Date of Award


Degree Name

MS in Aerospace Engineering


Aerospace Engineering


College of Engineering


Dr. David Marshall

Advisor Department

Aerospace Engineering

Advisor College

College of Engineering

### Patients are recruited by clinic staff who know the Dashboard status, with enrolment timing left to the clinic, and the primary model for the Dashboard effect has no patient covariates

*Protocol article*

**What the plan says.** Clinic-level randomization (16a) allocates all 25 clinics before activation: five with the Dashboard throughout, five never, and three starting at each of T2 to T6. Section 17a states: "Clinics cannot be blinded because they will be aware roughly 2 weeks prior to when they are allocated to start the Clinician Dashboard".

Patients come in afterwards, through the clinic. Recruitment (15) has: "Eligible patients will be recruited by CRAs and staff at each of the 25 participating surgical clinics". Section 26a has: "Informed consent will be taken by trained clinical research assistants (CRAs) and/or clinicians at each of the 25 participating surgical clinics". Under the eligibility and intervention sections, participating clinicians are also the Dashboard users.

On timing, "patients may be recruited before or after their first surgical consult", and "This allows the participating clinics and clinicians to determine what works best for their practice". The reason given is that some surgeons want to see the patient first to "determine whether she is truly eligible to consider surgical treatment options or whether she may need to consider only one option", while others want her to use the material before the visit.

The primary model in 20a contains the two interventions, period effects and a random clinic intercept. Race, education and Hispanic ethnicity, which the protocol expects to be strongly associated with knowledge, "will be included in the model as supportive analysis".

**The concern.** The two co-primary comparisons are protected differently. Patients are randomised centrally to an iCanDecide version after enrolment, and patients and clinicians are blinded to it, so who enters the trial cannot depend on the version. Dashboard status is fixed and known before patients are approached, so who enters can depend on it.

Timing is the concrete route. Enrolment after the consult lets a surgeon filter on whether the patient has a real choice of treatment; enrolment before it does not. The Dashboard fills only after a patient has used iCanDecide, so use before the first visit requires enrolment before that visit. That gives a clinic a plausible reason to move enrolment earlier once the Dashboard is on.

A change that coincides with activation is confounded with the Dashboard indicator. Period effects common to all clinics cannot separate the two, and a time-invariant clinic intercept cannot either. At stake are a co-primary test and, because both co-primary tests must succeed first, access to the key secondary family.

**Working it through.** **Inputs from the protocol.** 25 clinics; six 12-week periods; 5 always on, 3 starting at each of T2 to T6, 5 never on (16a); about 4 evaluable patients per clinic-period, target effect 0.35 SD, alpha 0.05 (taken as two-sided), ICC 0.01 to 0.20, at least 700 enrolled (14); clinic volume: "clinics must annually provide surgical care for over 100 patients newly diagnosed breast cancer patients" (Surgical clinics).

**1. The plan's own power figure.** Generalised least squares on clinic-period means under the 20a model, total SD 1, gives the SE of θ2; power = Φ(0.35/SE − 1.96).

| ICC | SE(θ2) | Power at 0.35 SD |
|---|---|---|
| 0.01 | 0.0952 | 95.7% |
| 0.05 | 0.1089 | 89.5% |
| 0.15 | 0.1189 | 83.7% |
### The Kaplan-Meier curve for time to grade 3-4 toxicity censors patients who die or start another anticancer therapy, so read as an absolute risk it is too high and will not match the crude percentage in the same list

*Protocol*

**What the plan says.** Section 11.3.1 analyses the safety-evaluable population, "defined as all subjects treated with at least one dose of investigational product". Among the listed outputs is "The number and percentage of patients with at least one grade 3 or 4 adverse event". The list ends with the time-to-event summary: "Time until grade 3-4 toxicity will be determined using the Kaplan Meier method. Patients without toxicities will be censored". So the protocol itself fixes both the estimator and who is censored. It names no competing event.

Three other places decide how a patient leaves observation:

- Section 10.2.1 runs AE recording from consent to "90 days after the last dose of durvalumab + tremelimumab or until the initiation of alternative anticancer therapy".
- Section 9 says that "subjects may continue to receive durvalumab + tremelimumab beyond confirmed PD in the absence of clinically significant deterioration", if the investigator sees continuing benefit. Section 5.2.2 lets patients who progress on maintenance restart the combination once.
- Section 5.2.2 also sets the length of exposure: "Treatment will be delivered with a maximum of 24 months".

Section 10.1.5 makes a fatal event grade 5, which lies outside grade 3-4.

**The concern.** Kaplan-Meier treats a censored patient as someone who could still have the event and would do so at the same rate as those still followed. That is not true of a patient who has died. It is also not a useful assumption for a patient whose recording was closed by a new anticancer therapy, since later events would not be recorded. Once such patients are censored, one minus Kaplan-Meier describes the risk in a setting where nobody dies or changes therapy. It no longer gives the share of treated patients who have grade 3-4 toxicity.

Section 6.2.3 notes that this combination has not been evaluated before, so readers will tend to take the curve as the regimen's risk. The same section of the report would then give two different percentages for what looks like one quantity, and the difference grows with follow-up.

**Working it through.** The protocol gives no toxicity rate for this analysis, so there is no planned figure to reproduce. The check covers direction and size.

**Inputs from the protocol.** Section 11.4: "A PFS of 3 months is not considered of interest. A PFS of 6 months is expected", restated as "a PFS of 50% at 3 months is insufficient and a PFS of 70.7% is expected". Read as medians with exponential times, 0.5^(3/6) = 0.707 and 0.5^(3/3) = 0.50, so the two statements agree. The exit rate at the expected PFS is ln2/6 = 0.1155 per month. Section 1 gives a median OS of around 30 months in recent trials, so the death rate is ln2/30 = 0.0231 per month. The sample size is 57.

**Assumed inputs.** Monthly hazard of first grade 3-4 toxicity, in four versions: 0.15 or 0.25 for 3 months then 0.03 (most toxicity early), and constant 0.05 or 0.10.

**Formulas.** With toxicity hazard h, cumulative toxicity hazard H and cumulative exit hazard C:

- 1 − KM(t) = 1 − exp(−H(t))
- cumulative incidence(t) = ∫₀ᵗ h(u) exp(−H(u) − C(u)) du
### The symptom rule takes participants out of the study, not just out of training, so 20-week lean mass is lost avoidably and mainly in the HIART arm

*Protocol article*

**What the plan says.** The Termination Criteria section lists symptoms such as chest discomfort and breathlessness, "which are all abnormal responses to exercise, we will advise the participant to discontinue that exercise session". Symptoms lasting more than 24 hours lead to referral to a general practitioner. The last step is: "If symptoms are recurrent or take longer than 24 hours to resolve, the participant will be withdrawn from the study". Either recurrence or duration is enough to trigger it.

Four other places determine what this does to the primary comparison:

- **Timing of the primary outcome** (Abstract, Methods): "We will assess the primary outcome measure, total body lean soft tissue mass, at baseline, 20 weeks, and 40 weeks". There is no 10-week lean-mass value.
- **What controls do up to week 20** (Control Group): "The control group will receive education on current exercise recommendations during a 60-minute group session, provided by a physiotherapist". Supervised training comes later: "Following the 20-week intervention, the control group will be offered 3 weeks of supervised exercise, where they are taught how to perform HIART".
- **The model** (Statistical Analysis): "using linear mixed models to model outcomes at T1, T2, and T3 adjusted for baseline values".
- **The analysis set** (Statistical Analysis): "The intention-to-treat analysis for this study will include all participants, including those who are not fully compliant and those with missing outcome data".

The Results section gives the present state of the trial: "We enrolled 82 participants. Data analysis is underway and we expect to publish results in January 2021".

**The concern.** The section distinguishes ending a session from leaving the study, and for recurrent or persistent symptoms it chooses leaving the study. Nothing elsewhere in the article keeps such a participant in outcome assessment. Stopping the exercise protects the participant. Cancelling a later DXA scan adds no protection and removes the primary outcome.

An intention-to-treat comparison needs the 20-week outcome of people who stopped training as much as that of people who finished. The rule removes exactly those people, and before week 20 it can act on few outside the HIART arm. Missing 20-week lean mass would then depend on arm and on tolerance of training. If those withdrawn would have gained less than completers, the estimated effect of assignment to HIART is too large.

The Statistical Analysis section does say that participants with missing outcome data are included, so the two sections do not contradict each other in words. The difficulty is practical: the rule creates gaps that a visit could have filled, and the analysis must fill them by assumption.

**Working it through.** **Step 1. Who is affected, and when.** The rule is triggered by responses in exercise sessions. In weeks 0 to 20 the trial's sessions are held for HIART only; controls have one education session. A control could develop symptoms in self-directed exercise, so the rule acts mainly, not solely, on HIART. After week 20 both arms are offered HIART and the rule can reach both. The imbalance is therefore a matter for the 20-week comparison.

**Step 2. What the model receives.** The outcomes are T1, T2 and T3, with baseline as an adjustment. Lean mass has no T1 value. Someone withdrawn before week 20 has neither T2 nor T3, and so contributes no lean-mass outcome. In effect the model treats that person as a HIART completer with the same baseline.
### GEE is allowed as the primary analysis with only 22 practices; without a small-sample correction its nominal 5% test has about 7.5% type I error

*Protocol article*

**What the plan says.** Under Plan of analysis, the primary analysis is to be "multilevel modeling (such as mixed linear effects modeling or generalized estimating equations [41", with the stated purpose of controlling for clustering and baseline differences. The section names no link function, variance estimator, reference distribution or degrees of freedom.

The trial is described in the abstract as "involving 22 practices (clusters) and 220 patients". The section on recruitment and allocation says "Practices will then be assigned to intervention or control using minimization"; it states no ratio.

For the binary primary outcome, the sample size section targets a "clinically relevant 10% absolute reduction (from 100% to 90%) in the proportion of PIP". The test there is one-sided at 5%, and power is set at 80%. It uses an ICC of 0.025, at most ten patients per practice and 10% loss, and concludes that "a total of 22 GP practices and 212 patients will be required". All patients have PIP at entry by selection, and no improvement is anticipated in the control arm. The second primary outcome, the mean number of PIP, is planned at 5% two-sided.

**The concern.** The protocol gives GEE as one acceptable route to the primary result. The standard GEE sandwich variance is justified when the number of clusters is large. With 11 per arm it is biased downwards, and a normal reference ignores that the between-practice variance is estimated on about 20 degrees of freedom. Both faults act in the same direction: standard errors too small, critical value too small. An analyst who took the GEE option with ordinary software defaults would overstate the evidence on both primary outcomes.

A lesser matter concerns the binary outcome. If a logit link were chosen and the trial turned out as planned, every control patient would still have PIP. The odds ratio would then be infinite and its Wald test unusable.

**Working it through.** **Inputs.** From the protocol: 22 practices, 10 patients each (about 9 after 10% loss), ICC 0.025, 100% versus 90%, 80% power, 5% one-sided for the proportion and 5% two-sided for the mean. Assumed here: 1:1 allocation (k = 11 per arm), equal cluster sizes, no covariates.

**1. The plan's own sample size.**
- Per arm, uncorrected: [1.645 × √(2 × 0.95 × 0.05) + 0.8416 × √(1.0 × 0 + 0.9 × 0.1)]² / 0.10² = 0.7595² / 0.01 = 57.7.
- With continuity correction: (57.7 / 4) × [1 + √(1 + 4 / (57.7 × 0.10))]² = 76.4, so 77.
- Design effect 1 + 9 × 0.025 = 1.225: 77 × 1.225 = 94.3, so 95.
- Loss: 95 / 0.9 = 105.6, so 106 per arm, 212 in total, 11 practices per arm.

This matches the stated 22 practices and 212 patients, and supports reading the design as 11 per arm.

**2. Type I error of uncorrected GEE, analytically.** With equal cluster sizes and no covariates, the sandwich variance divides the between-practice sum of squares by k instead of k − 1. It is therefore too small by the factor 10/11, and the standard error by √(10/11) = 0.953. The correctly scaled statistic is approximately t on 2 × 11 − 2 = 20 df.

Testing done on the flat-back Ahmed Body and other bluff bodies has shown the existence of a bi-stable reflectional symmetry-breaking wake at Reynolds numbers ranging from 340 to 2.41 x 106. Several methods of flow control, both active and passive, have been used to improve the efficiency of the Ahmed body but their effect on the bi-stable nature of the wake has not been investigated. This work details the experimental investigation done to determine if piezoelectrically driven synthetic jet actuators are capable of suppressing the bi-stable wake effects observed behind the Ahmed Body. The synthetic jets were designed and manufactured to have a maximum total coefficient of momentum of 1.0E-3 with a frequency range up to 2000 Hz or F+ = 17.25. The piezoelectric actuators used were bimorph bending disks with no center shim and were driven by a square waveform. Pressure data was collected from 25 pressure ports on the rear of the model at 625 Hz for 600 seconds per run and filtered using a lowpass filter at 35 Hz to remove interference. Center of Pressure probability distributions and Principle Component Analysis were used to identify wake shapes and modes. Results with no jet actuation showed good agreement with previously published work on the Ahmed Body. It was found that the actuation frequency had an effect on the ability of the synthetic jets to affect the wake. Actuating at F+ = 1 (116 Hz) showed a bi-stable wake with an even distribution between wake modes. Higher actuation frequencies showed either a skewed distribution with a weakening of the bi-stable effects (4 < F+ < 8) or a complete removal of the bi-stable distribution (8 < F+ < 12). Frequencies higher than F+ = 12 did not show any effect on the bi-stable distribution. There was a negative correlation between actuation frequency and average wake pressure; it is theorized that the synthetic jets enhance mixing in the shear layer around the recirculation bubble in the wake to decrease average pressure.